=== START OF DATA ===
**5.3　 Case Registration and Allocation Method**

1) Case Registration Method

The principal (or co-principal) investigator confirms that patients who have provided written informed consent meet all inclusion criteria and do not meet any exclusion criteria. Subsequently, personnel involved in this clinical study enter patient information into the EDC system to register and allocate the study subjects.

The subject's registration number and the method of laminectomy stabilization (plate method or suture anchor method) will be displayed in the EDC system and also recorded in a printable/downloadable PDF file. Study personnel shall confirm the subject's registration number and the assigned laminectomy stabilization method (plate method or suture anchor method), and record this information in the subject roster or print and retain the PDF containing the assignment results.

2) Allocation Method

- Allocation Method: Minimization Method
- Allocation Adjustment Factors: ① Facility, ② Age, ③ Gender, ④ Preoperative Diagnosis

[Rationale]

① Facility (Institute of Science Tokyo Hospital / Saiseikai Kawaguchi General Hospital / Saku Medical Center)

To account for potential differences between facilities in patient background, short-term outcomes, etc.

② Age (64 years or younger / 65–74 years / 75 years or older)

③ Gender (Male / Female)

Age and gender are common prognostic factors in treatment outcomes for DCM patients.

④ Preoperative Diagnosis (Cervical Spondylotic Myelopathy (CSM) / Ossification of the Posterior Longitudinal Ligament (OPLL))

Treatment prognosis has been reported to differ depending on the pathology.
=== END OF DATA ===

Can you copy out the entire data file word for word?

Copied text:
**5.3　 Case Registration and Allocation Method**

1) Case Registration Method

The principal (or co-principal) investigator confirms that patients who have provided written informed consent meet all inclusion criteria and do not meet any exclusion criteria. Subsequently, personnel involved in this clinical study enter patient information into the EDC system to register and allocate the study subjects.

The subject's registration number and the method of laminectomy stabilization (plate method or suture anchor method) will be displayed in the EDC system and also recorded in a printable/downloadable PDF file. Study personnel shall confirm the subject's registration number and the assigned laminectomy stabilization method (plate method or suture anchor method), and record this information in the subject roster or print and retain the PDF containing the assignment results.

2) Allocation Method

- Allocation Method: Minimization Method
- Allocation Adjustment Factors: ① Facility, ② Age, ③ Gender, ④ Preoperative Diagnosis

[Rationale]

① Facility (Institute of Science Tokyo Hospital / Saiseikai Kawaguchi General Hospital / Saku Medical Center)

To account for potential differences between facilities in patient background, short-term outcomes, etc.

② Age (64 years or younger / 65–74 years / 75 years or older)

③ Gender (Male / Female)

Age and gender are common prognostic factors in treatment outcomes for DCM patients.

④ Preoperative Diagnosis (Cervical Spondylotic Myelopathy (CSM) / Ossification of the Posterior Longitudinal Ligament (OPLL))

Treatment prognosis has been reported to differ depending on the pathology.